OUR survey of administrative procedure and court decisions has indicated clearly that the present status of valuation is highly unsatisfactory as part of a comprehensive policy of rate control. First, there has been lack of definiteness as to objectives and of precision as to conception. Second, there has been inadequacy of administrative standards and methods to cope effectively with the processes of rate making. This applies largely to the legislative aspects of rate control, but in a measure also to the judicial aspects.
Regulation of utilities is primarily a legislative function. It is concerned not only with the immediate fixing of rates, but with all standards, processes and methods involved in the determination. Besides rates, it applies also to all other phases of regulation, issuance of securities, accounting, service, extension and improvement of facilities, even problems of management where public interest appears.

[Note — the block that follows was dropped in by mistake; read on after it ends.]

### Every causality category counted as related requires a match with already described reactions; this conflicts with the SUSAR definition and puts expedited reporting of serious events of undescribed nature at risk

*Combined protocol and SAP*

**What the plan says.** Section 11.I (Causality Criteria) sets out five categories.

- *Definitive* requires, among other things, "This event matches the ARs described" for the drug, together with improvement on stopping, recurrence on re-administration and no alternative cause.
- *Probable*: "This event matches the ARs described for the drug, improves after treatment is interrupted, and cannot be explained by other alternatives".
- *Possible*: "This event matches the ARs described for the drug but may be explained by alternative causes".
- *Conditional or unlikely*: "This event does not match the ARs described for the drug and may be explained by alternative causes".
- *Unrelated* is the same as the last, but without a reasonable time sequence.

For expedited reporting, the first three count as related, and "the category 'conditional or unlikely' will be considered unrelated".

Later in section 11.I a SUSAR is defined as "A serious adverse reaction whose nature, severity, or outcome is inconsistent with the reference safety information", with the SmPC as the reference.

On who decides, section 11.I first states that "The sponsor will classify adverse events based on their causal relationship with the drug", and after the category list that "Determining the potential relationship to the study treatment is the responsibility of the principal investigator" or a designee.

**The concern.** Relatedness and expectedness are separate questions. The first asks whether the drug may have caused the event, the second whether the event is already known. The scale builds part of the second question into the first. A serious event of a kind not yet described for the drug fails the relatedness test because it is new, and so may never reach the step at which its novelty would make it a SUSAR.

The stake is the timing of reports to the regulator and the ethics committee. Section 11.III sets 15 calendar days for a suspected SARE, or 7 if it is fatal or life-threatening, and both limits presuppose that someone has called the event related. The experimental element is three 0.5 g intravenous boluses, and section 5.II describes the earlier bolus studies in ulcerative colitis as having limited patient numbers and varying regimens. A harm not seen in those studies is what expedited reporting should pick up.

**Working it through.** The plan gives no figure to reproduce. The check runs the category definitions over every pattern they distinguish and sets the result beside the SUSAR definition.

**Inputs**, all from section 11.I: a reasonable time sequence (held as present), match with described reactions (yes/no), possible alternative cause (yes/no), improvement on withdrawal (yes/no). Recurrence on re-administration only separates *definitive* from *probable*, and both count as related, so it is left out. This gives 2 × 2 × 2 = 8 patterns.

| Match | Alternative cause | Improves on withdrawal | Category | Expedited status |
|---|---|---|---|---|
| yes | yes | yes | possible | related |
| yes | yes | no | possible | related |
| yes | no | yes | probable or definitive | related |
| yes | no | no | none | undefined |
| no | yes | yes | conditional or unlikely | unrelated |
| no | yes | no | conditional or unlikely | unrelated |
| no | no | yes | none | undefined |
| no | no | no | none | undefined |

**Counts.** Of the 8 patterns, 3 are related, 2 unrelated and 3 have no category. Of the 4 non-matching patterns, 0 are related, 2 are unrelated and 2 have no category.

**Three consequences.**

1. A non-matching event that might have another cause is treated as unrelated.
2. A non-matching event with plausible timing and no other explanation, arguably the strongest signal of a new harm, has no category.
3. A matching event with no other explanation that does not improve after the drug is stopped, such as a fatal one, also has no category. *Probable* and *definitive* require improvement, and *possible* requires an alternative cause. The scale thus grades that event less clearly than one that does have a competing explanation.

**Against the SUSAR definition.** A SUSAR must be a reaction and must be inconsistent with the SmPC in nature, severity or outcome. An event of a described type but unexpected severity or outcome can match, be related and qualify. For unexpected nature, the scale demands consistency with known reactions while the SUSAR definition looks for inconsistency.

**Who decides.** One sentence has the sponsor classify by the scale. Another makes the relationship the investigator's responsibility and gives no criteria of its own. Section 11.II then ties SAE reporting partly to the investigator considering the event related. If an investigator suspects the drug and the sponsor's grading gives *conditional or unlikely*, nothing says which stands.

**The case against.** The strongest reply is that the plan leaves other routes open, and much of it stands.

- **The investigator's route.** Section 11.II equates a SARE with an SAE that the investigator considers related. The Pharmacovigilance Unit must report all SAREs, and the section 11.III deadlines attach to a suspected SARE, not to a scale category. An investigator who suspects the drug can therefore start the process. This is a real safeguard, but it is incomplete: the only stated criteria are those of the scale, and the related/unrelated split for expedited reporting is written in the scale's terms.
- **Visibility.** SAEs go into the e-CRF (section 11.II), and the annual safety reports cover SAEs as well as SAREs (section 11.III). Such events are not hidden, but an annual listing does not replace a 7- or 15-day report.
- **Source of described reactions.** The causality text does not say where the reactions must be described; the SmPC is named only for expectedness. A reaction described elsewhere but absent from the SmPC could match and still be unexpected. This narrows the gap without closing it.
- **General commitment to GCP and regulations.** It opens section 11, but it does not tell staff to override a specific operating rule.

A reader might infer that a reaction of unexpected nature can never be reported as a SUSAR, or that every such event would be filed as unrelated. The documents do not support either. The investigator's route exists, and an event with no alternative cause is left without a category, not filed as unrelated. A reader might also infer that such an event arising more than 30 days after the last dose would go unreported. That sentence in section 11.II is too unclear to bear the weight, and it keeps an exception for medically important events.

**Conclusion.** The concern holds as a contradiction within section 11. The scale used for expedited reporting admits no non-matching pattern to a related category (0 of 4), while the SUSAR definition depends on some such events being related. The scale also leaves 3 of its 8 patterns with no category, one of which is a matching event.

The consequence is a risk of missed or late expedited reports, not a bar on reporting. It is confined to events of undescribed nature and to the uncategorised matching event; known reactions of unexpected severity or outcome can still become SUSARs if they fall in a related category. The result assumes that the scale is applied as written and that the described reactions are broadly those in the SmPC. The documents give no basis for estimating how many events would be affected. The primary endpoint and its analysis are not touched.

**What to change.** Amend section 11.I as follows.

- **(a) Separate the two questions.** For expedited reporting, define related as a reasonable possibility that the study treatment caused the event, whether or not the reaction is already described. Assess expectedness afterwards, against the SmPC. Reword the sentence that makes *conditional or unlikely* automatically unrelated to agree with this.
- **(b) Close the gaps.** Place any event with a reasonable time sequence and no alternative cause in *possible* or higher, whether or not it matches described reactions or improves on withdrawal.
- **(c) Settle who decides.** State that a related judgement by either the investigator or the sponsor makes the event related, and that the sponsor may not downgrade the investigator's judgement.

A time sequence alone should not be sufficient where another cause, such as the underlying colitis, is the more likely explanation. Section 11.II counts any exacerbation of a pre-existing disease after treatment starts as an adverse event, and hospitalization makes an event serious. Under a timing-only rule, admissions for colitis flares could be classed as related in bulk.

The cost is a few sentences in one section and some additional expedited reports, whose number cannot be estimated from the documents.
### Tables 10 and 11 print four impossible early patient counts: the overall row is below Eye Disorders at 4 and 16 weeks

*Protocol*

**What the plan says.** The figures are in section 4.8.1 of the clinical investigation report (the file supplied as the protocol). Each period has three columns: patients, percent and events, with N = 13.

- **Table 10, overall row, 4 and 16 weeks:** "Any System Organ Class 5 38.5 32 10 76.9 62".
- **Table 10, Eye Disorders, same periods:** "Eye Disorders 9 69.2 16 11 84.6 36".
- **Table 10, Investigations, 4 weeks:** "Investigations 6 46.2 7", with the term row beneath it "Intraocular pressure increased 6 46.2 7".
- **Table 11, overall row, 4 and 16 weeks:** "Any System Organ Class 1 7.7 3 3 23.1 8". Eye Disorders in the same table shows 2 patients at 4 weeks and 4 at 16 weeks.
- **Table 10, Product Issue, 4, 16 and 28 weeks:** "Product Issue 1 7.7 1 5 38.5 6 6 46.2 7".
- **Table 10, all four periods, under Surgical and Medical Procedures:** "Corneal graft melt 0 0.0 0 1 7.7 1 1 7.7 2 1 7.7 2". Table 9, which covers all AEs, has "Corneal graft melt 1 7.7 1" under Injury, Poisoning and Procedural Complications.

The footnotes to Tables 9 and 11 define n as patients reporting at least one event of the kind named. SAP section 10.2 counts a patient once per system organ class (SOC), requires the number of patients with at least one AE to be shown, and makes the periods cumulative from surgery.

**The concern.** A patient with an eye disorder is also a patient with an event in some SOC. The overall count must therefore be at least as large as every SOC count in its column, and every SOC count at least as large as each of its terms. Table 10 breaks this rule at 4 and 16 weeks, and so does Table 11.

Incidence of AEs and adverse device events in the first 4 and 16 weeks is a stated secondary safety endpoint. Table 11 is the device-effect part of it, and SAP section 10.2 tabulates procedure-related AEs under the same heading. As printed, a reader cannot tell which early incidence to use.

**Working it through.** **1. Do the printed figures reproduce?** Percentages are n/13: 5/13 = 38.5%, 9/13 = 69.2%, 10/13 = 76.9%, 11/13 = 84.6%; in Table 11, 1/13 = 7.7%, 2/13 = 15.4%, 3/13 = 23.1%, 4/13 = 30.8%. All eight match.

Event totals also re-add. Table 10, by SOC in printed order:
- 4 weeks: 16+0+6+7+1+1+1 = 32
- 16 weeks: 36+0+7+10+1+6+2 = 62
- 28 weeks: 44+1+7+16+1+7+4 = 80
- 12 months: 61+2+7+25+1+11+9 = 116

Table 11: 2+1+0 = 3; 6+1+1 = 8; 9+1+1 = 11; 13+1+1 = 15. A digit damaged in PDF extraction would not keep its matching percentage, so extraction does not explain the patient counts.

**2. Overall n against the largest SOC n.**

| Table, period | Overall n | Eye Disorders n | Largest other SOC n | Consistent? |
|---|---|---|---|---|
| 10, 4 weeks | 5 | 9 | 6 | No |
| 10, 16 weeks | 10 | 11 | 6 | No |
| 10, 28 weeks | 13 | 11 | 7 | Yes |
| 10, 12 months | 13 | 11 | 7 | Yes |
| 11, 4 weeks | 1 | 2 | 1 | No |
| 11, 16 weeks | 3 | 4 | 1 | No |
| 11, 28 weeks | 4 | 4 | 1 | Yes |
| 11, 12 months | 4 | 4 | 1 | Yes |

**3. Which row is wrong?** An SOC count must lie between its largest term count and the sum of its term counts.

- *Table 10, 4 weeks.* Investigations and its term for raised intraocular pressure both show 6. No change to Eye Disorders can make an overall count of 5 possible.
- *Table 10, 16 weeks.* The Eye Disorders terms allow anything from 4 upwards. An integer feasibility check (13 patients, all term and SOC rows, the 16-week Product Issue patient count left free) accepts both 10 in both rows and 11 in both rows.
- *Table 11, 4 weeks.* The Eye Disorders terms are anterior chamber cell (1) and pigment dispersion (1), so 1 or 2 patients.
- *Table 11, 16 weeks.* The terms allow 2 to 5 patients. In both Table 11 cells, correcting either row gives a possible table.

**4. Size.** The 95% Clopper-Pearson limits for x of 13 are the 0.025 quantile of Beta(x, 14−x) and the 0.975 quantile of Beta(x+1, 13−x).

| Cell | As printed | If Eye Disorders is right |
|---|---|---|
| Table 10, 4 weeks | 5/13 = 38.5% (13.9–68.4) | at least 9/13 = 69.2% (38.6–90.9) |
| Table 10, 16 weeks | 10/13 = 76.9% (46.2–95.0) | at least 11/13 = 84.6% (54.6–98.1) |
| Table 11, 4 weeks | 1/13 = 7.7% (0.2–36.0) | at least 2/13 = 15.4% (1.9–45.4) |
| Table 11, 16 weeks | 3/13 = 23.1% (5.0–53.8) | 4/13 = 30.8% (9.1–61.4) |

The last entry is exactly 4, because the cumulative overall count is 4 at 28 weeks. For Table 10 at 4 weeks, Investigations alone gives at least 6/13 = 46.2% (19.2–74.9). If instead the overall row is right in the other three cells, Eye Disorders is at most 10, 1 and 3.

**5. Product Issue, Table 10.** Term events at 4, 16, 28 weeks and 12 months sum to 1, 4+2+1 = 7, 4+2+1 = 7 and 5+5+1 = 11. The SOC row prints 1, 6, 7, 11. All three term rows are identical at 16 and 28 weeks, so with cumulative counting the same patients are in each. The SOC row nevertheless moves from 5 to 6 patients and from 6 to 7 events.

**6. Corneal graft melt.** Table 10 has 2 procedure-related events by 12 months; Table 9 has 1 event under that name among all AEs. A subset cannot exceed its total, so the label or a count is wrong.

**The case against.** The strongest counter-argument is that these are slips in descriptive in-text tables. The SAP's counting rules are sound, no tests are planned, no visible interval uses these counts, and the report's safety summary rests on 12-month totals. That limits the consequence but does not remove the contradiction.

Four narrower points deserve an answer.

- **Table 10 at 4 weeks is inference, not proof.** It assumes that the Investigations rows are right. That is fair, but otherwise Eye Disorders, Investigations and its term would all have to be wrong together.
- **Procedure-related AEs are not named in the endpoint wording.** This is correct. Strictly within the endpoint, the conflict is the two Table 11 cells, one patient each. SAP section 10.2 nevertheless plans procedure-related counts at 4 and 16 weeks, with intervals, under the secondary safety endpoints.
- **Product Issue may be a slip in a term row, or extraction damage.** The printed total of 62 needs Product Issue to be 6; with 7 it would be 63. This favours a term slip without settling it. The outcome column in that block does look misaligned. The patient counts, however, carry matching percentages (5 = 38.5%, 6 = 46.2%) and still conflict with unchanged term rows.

All positive acts of regulation in the public interest are fundamentally legislative in character. It is the province of legislation to demarcate and assert the public interest and to make all necessary provisions for its safeguard and promotion. The judicial rôle appears only as a restrictive force upon legislative and administrative action, to prevent undue encroachment upon private rights and interests. Its primary responsibility is to prevent confiscation. It acts within the constitutional power of protecting private interests so that they may not be deprived of their property without due process of law. Except as to such judicial restraint, the legislative arm of government may exercise control in the public interest accord-